NCR's self-service checkout systems go for about $100,000 for a set of four machines. Big retailers like Home Depot and Wal-Mart are deploying self-checkout aisles, but overall sales of the higher-margin systems are not yet large enough to do anything but nudge NCR's profit meter. Hurd is also selling self-service to other industries, such as bill payment kiosks in Sprint stores and a pilot automated food-ordering and payment terminal for a Burger King franchisee.
NCR is also preparing for the day a few years down the road when radio frequency identification (RFID) tags start to replace bar codes. The company is developing checkouts with both bar-code and radio-tag readers; when every household product comes with an RFID tag, consumers will be able to roll their shopping carts through a checkout lane without even unloading. NCR already offers a related technology, called the electronic shelf label, that allows retailers to instantaneously change prices throughout a store or department. Kohl's, for instance, uses the labels in its shoe department, where prices change frequently.
Almost all the ATM and retail systems Hurd is pushing are meant to also spur sales of data-warehousing software, which centralizes massive amounts of customer information from dozens of individual databases and manipulates it at lightning speed. One such product is a unit with an 8-inch screen that a retailer can place throughout a store. When consumers scan their loyalty cards, promotions targeted specifically for them appear on the screen; each customer can get an offer based on previous buying habits or other factors.
Teradata was acquired shortly after AT&T bought NCR. It struggled until Hurd was put in charge of it in 1999. He streamlined operations and poured money into research. For companies with lots of transactions, customers, and questions--retailers, airlines, telecoms--Teradata quickly became the gold standard. The business finally became profitable in 2002, and now every incremental dollar of revenue it brings adds 50 cents to NCR's operating income. Its customer list is a who's who of industry leaders: Continental Airlines, Dell, FedEx, Harrah's, Wal-Mart. The Air Force uses Teradata to track its planes, parts, and pilots so they're "able to fight at a moment's notice," says Mike Riley, an Air Force data-warehousing program manager.
Wal-Mart famously uses its data warehouse to match supply and demand across hundreds of thousands of products. Saks is taking another approach: It's rolling out an NCR data-warehousing project to identify and reward its most loyal customers. Its so-called Wow program identifies the retailer's most profitable customers; they're given gifts, ranging from a pair of Ferragamo shoes to a box of pralines, at the checkout stand or by a sales agent. "These random acts of kindness are very positively received," Saks CIO Bill Franks reports. Indeed, he says, some customers who have been Wowed have subsequently increased their purchases at Saks by double-digit rates.
Another big user of Teradata is NCR itself. Hurd trains it on his own business--and makes sure everyone knows he's watching. NCR's data warehouse contains minute details on the performance of every salesperson. Poring over a ranking of his sales staff on a recent morning, he zeros in on some troubling metrics. "Here is my optimal headcount," he says, pointing to a number on the report. "I want to get these guys threatened to a degree by the depth of the analytics." In other words, they'd better shape up, or heads will roll.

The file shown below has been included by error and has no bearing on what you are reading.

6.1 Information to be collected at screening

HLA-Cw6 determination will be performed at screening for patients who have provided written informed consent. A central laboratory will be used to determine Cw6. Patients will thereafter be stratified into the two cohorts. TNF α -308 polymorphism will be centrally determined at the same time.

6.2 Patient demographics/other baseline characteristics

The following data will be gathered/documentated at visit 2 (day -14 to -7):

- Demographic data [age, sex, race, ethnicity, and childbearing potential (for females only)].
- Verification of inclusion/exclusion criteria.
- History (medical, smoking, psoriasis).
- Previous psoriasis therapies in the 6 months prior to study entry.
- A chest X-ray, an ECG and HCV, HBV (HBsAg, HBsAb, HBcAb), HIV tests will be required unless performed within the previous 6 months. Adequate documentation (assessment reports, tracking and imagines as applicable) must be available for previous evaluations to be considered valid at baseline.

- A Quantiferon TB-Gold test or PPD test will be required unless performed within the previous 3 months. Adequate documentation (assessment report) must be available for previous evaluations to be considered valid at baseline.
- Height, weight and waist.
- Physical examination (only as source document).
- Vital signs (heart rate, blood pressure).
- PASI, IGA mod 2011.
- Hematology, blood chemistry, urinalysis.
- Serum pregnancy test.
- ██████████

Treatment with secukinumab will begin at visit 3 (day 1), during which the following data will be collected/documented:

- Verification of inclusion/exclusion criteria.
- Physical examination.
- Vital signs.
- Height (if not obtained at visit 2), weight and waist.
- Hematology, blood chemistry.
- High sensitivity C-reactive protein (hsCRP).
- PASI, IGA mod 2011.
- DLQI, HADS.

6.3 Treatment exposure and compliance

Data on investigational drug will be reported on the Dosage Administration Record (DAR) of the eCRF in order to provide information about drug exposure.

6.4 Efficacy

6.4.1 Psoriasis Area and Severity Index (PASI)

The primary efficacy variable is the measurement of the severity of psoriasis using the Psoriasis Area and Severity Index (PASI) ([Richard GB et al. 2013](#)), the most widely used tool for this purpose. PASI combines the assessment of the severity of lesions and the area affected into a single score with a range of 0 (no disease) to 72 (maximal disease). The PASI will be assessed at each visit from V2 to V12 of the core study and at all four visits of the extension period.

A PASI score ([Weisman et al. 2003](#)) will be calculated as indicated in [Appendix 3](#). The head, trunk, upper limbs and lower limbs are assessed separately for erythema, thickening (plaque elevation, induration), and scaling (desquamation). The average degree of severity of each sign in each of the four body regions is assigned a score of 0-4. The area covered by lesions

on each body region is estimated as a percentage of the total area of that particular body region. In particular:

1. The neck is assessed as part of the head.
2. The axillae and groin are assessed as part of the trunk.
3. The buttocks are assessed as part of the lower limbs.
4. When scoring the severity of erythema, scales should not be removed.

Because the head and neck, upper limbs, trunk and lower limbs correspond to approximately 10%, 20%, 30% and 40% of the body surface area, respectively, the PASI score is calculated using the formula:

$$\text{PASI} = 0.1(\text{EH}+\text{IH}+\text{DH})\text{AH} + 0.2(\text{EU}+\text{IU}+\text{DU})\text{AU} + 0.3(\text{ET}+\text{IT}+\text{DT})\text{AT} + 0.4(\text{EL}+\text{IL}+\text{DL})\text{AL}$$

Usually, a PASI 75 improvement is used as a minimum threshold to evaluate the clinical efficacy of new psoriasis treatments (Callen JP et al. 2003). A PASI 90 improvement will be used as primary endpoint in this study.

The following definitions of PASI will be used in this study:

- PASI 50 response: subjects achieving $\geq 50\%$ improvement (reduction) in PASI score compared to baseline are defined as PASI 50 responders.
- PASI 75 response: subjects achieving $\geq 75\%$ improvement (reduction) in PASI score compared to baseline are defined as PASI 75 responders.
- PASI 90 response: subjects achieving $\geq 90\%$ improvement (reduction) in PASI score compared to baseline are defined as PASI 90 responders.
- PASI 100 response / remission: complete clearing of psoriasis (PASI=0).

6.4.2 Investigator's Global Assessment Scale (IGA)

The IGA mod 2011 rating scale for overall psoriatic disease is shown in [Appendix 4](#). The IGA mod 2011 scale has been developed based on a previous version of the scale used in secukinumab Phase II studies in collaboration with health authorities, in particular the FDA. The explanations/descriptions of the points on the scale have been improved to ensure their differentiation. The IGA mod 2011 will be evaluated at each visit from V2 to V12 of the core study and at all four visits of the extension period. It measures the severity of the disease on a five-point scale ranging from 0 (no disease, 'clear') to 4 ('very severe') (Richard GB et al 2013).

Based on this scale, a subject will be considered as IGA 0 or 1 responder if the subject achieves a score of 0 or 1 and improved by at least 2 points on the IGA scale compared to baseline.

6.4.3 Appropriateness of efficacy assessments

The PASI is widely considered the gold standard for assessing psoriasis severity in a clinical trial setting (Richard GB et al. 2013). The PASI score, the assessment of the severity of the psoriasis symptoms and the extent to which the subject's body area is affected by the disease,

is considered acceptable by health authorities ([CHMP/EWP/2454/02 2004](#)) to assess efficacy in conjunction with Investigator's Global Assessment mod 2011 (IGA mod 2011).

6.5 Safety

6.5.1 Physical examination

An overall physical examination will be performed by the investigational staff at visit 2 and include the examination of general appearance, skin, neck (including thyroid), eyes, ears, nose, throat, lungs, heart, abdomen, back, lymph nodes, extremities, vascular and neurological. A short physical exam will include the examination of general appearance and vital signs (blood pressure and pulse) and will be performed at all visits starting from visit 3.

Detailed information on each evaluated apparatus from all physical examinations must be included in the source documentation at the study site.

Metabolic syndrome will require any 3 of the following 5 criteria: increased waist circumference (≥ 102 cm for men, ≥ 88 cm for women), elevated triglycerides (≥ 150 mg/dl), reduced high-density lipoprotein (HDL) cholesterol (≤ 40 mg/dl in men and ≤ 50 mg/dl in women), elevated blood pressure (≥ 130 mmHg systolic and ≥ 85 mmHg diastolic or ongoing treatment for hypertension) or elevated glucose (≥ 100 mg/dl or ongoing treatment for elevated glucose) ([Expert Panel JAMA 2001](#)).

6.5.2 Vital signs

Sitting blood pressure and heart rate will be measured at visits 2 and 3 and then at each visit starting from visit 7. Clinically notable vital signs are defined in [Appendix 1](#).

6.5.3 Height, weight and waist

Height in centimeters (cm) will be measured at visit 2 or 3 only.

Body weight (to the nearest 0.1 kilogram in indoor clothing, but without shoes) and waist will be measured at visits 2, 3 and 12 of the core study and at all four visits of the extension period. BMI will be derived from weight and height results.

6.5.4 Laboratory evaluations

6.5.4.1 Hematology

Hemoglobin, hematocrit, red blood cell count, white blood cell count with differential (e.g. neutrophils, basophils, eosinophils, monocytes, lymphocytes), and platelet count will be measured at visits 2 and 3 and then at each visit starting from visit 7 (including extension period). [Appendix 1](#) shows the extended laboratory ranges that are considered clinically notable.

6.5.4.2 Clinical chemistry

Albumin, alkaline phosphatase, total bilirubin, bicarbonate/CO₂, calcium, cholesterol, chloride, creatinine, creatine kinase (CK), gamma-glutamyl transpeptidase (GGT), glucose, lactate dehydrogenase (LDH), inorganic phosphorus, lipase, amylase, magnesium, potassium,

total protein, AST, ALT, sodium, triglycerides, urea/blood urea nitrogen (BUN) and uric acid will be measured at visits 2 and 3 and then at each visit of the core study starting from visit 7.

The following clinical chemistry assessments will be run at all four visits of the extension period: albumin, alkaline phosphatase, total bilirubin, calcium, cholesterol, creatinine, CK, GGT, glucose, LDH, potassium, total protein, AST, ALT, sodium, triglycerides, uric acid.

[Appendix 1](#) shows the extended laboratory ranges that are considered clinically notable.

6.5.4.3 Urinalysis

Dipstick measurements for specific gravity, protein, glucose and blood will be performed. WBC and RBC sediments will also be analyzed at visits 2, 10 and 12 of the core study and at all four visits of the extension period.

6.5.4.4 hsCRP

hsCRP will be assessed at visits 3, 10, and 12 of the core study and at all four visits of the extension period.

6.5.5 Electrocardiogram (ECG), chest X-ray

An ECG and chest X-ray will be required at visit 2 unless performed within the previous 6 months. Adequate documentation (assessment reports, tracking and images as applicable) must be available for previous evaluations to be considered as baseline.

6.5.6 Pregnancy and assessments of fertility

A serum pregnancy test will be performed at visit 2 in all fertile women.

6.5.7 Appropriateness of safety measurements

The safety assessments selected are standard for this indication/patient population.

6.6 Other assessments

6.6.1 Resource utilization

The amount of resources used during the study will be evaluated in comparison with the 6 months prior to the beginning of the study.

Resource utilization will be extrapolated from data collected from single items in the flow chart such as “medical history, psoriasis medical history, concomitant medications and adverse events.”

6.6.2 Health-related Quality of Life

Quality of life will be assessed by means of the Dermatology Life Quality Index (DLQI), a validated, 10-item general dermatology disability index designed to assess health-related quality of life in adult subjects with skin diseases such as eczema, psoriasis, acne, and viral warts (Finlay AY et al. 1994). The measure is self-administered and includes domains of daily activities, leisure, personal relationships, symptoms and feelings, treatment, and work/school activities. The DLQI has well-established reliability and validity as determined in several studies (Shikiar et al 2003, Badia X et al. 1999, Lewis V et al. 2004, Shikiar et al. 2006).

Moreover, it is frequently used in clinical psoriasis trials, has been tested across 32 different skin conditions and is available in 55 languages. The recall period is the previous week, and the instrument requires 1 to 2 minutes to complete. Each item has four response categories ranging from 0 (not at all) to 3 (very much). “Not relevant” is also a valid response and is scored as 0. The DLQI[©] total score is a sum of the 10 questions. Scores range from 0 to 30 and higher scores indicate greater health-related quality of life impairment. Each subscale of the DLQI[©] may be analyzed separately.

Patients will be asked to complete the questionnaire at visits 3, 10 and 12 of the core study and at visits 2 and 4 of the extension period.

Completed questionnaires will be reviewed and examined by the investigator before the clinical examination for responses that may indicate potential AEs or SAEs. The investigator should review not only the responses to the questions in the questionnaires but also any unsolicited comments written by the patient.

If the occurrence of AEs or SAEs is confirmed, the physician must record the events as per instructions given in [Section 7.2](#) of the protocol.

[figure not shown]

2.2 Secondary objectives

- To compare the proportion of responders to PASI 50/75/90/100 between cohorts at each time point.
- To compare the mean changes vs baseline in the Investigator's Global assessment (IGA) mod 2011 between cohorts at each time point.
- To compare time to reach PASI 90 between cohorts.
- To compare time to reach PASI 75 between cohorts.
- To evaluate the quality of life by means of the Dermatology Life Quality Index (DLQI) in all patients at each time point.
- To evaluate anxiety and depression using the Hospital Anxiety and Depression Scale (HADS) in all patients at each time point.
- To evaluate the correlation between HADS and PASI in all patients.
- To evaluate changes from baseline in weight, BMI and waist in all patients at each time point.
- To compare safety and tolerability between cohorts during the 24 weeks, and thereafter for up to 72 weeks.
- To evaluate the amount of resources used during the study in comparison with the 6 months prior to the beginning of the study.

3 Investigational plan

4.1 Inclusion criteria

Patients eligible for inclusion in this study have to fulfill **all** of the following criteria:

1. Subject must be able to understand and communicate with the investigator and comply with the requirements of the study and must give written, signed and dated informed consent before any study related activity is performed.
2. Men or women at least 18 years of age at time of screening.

Sound a little ruthless? Well, plenty of the 1,500 people Hurd has fired during his year as CEO would doubtless agree. "None of those cuts were fun," Hurd says. "But I believe the pain would have gotten worse if I didn't make them." In any case, the pain appears to be subsiding. Merrill Lynch expects NCR's net income to rise 69 percent in 2004 to $98 million and then more than double to $223 million by 2005, on flattish revenues.
Still, not everyone is certain that NCR's three basic businesses add up to anything special in the long run. "We are fairly skeptical on the synergies," says Merrill Lynch analyst Richard Farmer. He likes the data-warehousing and ATM businesses, but points to the entry of Dell--a proven killer of rivals' profit margins--in the checkout device market as worrisome for NCR.
A larger concern is whether Hurd's faith in the rise of self-service will be borne out anytime soon. In retail "the rate of adoption has been fairly slow," Farmer observes. Despite the appeal to companies of shuttling consumers to automated service, the faceless "pay up, move on" approach may not play well everywhere. Just visit any airport and see how many airline employees it takes to guide travelers through the menus on the self-ticketing kiosks. Home Depot began a nationwide rollout of automated checkout systems featuring NCR technologies more than a year ago, but some customers still say occasional malfunctions can make the process slower and more annoying than ever.
Hurd is unperturbed by critics. He thinks self-service is inevitable, but insists that his plan for NCR will work regardless of how long it takes to spread. For now, he's focused on three things: "Get the superfluous costs out of the business, sell more stuff, and service it more efficiently." Do that, he says, and "a bunch of money shows up."
Then Hurd recalls one of his earliest business lessons. It came in 1980, on his second day on the job as an NCR computer salesman. He returned from his first sales call with an order for a printer paper tray, only to be told by a clerk that a form had the "wrong hierarchy" and would have to go back to the customers for revision. When his manager asked him how it felt to bag his first order, Hurd replied dejectedly, "Wrong hierarchy." The manager called the clerk and yelled, "Anytime my man comes down there, you are to jump out of your seat and shake his hand because he is keeping you employed! If there's anything wrong with the order, you fix it." The lesson reverberates today. "We are here to do one thing," Hurd declares. To sell. "Everybody's job is to get in line to get that done." Old John Patterson couldn't have said it any better himself.
Erick Schonfeld (firstname.lastname@example.org) is editor-at-large at Business 2.0.